Our take: The reason the GOP has a math problem is because they have a PROCESS problem. Why do they have to find offsetting funds? Because, just like with health care, they're pursuing a partisan bill via reconciliation (so they need only 51 Senate votes instead of 60).

But if the GOP was shooting for a bill that could get 60 Senate votes, they wouldn't have these kinds of problems.

Trump expected to nominate Jerome Powell as next Fed chair

A White House official confirms to NBC News that President Trump is expected to nominate Jerome Powell as the next Fed chair, NBC's Kristen Welker reports. The Wall Street Journal first broke this news yesterday.

NBC has reported throughout the week that Powell was a leading candidate.

Powell currently serves as a Federal Reserve governor, and is seen as a choice that will likely give investors a sense of continuity in monetary policy, Welker adds. His views are seen as in-line with the current fed chair Janet Yellen. When asked about Yellen on Wednesday, the president called her "excellent" but wouldn't commit to reappointing her.

As Bloomberg notes: "If Trump chooses someone to replace her, Yellen, 71, would become the first chair of the central bank not to be reappointed since 1979, when President Jimmy Carter replaced G. William Miller with Paul Volcker. Her term ends in February."

This position requires Senate confirmation. Trump makes his Fed-chair announcement at 3:00 pm ET.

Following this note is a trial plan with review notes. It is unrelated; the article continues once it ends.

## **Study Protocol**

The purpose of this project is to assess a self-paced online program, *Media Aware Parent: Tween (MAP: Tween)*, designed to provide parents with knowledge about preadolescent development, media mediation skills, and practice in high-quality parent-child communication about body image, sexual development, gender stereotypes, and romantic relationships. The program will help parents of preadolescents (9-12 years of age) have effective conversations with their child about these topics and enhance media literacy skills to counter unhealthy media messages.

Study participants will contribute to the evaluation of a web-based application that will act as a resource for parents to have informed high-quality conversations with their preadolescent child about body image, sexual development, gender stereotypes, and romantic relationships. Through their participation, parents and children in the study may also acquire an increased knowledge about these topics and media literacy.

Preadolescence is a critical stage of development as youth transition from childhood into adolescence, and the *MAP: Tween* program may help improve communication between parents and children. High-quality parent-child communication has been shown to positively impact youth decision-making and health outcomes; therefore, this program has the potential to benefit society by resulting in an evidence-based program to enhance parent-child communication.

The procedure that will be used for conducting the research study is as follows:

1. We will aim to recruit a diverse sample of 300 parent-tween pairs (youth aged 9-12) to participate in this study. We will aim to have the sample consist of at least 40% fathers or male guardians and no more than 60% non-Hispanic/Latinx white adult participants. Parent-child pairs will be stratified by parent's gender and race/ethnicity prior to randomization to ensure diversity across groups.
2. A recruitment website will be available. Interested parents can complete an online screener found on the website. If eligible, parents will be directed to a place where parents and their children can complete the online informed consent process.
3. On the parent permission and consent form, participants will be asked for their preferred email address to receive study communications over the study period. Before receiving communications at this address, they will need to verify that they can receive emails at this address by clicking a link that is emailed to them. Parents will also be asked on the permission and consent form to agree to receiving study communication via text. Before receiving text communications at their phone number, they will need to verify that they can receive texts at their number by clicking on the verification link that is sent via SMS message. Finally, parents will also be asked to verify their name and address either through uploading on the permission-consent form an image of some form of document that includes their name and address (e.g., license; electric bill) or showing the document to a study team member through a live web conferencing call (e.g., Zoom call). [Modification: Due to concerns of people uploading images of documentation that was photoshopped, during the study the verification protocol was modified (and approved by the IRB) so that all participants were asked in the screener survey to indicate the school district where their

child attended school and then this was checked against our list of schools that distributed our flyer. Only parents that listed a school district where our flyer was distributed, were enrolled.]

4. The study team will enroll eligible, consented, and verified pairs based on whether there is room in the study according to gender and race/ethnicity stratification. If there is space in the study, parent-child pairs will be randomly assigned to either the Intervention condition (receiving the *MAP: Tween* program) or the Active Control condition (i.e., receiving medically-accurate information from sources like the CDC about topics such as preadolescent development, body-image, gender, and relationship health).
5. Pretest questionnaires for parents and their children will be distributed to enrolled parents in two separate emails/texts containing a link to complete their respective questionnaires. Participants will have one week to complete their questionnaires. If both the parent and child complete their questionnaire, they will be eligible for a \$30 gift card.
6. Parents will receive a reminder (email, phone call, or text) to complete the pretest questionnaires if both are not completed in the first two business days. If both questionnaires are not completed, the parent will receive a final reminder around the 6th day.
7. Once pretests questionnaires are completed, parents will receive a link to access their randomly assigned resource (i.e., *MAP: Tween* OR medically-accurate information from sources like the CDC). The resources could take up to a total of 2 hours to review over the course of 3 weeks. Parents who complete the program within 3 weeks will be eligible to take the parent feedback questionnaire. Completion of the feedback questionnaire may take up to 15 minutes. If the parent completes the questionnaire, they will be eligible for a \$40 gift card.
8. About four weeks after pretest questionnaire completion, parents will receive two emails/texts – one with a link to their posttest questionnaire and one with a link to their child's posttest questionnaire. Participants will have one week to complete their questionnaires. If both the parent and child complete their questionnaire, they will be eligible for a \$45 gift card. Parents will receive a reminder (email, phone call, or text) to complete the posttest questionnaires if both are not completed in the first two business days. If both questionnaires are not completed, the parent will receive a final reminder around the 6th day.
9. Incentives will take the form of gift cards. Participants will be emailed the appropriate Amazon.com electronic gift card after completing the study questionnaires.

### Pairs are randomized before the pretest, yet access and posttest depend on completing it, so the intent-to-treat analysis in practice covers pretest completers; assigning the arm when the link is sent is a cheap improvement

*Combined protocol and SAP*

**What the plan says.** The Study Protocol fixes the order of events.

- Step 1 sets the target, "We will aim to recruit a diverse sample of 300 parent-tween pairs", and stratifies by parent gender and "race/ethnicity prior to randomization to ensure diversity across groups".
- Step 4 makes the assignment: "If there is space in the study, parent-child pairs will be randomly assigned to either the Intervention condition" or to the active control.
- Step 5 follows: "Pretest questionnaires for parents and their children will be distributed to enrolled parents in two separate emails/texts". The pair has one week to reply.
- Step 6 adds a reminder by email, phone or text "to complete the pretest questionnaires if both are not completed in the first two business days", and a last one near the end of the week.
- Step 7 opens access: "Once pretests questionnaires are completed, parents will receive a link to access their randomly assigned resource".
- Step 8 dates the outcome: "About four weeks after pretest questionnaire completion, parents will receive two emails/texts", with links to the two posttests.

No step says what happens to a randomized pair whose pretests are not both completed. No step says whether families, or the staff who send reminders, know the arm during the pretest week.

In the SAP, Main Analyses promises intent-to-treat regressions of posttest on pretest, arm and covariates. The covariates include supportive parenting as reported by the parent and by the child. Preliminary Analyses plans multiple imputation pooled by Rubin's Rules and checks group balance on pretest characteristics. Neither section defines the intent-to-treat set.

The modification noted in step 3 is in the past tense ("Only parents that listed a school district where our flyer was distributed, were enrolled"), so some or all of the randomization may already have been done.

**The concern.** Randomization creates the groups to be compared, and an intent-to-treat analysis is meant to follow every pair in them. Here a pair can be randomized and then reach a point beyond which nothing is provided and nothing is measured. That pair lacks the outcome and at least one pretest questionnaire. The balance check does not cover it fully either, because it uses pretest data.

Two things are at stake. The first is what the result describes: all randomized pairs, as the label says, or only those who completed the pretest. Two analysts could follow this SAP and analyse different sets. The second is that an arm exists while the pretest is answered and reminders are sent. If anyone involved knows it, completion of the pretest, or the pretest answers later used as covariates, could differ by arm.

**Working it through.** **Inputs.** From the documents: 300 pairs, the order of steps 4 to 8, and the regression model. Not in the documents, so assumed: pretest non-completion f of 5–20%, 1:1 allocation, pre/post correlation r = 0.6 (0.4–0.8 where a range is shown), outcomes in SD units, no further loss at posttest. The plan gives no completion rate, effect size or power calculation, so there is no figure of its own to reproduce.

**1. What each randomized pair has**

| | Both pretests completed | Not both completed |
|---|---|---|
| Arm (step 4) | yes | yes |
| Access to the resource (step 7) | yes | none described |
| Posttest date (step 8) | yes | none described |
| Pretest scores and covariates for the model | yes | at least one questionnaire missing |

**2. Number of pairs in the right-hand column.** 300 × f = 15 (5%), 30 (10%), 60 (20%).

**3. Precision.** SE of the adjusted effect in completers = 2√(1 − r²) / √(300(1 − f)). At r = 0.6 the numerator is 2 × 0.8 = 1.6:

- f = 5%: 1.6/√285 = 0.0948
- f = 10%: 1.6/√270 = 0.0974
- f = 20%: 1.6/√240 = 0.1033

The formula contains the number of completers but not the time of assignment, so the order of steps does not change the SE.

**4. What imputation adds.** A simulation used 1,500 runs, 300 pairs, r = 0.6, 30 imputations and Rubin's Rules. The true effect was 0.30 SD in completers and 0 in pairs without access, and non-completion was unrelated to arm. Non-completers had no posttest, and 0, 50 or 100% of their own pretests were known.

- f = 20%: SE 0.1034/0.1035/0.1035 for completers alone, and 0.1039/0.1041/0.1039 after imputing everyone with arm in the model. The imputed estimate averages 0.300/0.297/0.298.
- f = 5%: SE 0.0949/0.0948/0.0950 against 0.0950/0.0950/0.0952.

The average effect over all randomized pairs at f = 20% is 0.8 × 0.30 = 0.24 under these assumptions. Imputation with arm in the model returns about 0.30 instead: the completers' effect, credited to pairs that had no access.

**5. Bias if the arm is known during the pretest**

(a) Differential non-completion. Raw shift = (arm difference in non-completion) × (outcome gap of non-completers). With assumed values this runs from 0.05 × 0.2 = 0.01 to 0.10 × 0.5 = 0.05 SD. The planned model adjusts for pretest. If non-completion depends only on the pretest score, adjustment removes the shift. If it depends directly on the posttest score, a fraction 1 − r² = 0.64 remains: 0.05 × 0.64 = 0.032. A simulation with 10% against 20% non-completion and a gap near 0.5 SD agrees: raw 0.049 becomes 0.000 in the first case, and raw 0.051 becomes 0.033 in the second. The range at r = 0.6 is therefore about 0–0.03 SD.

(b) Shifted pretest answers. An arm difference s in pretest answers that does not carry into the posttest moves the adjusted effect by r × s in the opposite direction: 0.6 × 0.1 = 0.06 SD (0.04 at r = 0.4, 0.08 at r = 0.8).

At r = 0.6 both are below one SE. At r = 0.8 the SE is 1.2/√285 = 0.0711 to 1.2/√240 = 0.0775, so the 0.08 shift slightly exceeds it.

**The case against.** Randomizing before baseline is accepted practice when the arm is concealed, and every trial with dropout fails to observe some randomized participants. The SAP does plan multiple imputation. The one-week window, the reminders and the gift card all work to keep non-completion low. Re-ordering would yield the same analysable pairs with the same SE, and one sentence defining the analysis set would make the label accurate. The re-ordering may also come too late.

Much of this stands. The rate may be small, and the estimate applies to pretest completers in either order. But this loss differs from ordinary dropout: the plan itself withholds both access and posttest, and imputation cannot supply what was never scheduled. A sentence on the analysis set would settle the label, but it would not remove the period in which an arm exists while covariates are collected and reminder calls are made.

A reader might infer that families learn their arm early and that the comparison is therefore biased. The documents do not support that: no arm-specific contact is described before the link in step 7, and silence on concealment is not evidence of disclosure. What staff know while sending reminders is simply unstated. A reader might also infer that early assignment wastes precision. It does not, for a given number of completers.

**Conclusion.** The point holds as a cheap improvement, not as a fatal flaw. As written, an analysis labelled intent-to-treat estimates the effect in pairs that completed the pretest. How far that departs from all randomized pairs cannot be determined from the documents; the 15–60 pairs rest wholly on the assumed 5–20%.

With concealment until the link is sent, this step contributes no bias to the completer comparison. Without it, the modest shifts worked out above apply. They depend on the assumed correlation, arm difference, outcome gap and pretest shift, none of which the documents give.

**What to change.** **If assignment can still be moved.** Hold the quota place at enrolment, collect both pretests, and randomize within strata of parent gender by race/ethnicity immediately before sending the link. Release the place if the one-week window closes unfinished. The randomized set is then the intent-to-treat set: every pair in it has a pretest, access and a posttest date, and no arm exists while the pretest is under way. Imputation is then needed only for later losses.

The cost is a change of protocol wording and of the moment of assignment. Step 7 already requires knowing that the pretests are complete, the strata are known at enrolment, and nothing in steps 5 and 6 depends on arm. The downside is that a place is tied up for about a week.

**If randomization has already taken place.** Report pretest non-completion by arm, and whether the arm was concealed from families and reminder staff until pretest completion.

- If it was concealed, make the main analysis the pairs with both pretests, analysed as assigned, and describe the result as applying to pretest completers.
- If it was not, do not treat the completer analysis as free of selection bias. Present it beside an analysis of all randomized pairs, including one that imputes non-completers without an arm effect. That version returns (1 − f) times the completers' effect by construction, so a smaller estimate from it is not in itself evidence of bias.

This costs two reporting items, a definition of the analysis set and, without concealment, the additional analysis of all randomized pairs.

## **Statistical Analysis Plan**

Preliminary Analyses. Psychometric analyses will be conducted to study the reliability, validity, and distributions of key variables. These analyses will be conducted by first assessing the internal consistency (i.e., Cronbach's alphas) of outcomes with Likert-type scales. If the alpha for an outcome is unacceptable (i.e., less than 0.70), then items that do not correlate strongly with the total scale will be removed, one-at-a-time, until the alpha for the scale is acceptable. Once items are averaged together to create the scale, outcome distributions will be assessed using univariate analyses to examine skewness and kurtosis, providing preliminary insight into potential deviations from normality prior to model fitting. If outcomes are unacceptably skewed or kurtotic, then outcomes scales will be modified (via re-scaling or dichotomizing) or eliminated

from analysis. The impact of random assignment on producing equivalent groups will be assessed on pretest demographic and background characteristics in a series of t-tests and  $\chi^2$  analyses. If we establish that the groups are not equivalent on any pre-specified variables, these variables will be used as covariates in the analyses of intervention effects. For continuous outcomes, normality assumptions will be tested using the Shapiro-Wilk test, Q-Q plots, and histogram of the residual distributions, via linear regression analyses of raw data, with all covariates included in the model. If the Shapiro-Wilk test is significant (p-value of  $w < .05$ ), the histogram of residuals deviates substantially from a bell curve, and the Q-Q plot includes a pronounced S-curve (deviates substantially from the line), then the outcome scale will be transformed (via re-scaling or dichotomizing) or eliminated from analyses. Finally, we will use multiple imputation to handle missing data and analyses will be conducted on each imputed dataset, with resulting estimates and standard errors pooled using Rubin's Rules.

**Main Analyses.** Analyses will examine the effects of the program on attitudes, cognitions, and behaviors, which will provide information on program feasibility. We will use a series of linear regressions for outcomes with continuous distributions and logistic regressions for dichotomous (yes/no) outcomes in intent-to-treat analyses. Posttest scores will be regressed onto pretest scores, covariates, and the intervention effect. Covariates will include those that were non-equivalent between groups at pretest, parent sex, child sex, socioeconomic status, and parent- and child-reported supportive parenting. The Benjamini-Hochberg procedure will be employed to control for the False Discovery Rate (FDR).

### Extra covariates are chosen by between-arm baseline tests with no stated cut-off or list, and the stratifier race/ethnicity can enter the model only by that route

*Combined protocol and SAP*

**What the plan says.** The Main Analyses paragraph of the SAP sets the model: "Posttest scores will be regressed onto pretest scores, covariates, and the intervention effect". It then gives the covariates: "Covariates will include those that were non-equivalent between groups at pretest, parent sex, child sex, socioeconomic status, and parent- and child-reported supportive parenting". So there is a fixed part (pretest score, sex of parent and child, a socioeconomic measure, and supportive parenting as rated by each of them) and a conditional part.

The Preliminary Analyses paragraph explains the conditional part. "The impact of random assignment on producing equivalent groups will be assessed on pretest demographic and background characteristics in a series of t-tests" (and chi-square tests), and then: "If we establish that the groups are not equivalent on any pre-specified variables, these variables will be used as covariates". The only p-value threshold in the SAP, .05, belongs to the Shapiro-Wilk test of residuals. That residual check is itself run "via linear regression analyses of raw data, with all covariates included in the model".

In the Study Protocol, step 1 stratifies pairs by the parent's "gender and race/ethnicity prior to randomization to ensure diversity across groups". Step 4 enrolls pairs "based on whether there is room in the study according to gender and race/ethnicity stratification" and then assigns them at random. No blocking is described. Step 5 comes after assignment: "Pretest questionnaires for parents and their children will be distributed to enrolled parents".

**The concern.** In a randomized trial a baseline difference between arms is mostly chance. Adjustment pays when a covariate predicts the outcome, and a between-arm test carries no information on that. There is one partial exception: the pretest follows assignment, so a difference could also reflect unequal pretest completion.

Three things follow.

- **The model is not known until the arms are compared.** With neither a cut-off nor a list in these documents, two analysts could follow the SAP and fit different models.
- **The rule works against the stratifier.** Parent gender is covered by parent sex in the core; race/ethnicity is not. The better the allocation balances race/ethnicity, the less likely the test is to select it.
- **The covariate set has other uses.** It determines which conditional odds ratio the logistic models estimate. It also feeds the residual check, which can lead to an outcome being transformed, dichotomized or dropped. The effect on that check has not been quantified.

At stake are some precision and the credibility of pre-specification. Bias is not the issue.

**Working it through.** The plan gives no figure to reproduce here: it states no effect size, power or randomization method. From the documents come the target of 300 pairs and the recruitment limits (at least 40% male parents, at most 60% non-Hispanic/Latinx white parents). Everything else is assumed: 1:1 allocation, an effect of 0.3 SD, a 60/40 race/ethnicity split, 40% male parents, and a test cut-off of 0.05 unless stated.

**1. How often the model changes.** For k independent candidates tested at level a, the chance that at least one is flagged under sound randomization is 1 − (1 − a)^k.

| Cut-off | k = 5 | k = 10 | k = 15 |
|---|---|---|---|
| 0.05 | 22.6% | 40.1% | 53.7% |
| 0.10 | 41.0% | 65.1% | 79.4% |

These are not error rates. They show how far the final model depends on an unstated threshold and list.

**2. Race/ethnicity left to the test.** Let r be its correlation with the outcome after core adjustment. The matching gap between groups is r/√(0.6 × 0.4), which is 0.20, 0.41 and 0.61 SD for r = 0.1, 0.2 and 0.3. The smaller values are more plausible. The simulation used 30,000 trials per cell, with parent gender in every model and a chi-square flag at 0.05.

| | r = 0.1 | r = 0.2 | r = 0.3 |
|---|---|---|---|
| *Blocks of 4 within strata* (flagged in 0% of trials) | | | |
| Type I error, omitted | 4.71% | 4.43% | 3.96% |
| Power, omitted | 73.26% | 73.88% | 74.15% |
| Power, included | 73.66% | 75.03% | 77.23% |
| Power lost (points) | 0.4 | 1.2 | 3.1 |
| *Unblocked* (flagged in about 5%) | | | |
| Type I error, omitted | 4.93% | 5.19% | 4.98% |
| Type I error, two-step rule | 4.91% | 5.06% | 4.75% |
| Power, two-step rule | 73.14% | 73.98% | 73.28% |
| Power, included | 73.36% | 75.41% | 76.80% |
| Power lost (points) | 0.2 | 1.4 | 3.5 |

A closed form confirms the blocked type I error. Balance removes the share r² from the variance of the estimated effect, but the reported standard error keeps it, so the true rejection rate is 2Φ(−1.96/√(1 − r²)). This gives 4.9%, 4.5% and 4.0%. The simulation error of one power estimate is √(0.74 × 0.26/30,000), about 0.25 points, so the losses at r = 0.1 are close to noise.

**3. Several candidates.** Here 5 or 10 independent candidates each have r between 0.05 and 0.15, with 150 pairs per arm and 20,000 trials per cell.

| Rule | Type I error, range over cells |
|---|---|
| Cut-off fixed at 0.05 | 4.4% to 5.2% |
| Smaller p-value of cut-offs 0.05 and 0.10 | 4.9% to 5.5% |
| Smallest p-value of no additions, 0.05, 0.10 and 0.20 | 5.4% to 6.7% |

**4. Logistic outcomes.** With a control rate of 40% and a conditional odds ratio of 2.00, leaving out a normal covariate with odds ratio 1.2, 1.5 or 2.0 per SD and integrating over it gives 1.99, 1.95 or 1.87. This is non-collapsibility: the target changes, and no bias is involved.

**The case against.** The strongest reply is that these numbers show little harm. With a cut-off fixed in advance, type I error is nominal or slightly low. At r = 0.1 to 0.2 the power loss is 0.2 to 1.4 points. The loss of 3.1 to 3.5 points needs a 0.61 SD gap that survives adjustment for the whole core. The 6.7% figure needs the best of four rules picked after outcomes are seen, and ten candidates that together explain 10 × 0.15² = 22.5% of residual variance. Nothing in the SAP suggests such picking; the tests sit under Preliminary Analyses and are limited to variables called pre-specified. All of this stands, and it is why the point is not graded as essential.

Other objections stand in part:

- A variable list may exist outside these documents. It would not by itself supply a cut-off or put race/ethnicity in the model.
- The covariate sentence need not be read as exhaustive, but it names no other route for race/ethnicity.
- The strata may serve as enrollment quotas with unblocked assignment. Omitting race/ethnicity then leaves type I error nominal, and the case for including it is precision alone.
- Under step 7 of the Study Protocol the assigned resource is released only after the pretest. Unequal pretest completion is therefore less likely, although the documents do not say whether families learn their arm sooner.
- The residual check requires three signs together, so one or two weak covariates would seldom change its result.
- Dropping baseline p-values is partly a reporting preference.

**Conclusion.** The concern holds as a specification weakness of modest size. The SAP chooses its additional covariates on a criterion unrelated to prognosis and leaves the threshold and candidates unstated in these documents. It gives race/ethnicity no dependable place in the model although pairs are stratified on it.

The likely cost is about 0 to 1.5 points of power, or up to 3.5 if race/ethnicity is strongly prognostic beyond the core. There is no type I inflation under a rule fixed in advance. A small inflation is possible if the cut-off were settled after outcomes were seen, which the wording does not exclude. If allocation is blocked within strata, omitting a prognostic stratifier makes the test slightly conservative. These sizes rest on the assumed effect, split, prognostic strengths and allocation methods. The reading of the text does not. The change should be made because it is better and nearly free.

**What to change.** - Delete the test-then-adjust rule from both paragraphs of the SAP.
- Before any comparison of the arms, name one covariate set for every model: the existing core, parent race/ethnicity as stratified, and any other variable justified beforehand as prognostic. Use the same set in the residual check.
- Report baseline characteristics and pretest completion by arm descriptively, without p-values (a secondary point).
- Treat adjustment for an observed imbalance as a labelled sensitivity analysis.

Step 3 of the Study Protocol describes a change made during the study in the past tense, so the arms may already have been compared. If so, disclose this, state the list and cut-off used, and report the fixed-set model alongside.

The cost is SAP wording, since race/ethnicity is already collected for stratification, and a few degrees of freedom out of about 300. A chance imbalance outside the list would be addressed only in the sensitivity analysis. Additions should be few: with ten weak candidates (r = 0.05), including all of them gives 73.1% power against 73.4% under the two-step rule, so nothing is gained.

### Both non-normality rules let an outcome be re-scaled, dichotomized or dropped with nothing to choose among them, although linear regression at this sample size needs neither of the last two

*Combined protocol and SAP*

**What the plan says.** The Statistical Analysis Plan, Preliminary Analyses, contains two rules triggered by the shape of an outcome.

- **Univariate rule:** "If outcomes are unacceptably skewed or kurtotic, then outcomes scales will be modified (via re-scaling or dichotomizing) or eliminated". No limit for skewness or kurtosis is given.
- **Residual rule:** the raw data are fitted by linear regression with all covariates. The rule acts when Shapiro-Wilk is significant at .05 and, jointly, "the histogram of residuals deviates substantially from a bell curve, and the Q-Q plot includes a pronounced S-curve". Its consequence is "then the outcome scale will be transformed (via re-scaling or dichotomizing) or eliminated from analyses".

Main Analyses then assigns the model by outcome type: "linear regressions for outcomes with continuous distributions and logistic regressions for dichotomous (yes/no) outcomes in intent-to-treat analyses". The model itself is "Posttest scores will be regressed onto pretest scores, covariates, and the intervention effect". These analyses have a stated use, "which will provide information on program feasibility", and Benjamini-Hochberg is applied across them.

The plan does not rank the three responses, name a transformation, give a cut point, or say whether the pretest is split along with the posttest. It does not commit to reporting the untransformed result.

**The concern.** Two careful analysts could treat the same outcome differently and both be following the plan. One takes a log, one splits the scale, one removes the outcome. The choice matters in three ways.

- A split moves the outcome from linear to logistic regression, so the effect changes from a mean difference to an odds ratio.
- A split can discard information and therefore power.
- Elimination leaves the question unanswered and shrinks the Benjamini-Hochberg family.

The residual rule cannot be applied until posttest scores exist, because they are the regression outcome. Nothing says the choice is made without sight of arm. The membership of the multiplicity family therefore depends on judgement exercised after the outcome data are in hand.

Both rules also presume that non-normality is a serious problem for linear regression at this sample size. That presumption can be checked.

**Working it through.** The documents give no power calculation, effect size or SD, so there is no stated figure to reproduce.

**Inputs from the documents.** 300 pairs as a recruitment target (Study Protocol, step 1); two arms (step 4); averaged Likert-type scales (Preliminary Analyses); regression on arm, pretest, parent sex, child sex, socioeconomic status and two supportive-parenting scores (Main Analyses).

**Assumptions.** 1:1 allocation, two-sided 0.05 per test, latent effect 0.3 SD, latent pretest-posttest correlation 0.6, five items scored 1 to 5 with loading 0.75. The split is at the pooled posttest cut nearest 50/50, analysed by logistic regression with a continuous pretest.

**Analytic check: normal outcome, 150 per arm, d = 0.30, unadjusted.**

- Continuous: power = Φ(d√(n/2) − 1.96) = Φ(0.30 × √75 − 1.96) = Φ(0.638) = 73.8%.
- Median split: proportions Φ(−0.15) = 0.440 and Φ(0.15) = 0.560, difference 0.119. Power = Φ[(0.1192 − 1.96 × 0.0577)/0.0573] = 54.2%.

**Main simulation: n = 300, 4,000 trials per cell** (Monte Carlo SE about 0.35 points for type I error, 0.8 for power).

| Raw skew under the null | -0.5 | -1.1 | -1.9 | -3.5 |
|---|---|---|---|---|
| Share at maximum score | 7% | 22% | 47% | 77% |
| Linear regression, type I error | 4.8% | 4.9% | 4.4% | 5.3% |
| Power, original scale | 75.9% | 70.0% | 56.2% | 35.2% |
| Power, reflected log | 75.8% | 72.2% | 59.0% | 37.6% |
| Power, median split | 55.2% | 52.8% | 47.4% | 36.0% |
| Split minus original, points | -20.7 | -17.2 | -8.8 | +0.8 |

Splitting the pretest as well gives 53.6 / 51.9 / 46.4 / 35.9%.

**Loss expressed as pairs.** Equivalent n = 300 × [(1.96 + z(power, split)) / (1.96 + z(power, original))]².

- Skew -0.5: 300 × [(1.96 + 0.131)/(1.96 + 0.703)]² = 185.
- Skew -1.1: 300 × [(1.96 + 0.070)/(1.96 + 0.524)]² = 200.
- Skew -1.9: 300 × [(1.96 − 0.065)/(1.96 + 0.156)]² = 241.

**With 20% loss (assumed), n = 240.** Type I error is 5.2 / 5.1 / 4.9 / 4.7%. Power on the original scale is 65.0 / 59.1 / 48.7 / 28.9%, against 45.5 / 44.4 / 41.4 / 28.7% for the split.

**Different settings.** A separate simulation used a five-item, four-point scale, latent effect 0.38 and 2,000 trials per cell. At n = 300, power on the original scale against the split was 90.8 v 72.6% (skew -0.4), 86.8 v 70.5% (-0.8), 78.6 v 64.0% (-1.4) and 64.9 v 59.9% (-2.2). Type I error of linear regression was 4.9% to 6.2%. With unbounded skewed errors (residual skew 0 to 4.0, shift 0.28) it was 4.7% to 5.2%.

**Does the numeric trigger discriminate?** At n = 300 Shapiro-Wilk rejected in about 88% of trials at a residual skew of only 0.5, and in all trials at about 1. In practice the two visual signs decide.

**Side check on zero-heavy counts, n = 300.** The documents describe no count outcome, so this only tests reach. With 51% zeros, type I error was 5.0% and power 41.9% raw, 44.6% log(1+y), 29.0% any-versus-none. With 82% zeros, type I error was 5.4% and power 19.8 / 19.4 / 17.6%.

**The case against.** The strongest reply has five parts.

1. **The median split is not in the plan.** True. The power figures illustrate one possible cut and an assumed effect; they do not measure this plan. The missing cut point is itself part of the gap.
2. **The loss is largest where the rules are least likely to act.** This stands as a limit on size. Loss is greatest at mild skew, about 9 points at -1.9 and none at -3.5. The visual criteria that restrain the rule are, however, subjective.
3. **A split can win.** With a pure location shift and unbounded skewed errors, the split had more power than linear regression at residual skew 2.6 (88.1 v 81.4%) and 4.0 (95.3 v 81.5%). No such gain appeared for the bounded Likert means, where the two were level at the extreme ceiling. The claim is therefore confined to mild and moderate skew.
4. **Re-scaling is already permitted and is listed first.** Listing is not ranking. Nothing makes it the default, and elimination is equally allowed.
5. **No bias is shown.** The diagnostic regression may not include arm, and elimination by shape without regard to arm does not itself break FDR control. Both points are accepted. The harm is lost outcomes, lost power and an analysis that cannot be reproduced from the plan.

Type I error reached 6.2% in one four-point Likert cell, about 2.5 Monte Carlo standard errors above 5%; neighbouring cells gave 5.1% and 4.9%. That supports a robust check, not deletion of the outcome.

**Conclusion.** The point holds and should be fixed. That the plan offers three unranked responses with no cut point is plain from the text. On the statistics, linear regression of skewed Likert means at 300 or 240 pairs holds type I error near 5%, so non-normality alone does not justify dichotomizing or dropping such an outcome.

Trump calls U.S. judicial system a "joke" — and then recommends death penalty for suspect in the NYC terrorist attack

Speaking at his cabinet meeting yesterday, President Trump said this about suspected terrorists after the attack in New York City: "They'll go through court for years. At the end, they'll be — who knows what happens. We need quick justice and we need strong justice, much quicker and much stronger than we have right now," he said, per The Hill. "Because what we have right now is a joke and it's a laughing stock and no wonder so much of this stuff takes place."

Then last night, Trump tweeted: "NYC terrorist was happy as he asked to hang ISIS flag in his hospital room. He killed 8 people, badly injured 12. SHOULD GET DEATH PENALTY!"

The problem with Trump's death-penalty comment? "Presidents are typically advised never to publicly weigh in on pending criminal cases," the New York Times writes. "Such comments can be used by defense attorneys to argue that their clients cannot get a fair trial — especially when the head of the executive branch that will prosecute a case advocates the ultimate punishment before a judge has heard a single shred of evidence at trial."

Doug Wilder isn't endorsing either Northam or Gillespie in VA GOV race

"Former [Virginia] Gov. Wilder joined Chuck Todd in the latest episode of 1947: The Meet the Press Podcast for a wide-ranging discussion about the state of Virginia politics. He continued to decline to endorse either candidate for governor this year, as he did in 2009 when he withheld his endorsement from Sen. R. Creigh Deeds."

"But Wilder did conspicuously heap praise on Justin Fairfax, the Democratic candidate for lieutenant governor. 'You can tell from the way I'm talking that I feel very good about Justin Fairfax. I think that he's someone who's highly qualified,' he said. 'You don't elect people like him, then who are you going to have?' But Fairfax, who is African-American, has struggled to gain the favor of Democratic insiders in the state. Wilder said, "You can't eliminate race" as a reason for the distance between Fairfax and his party."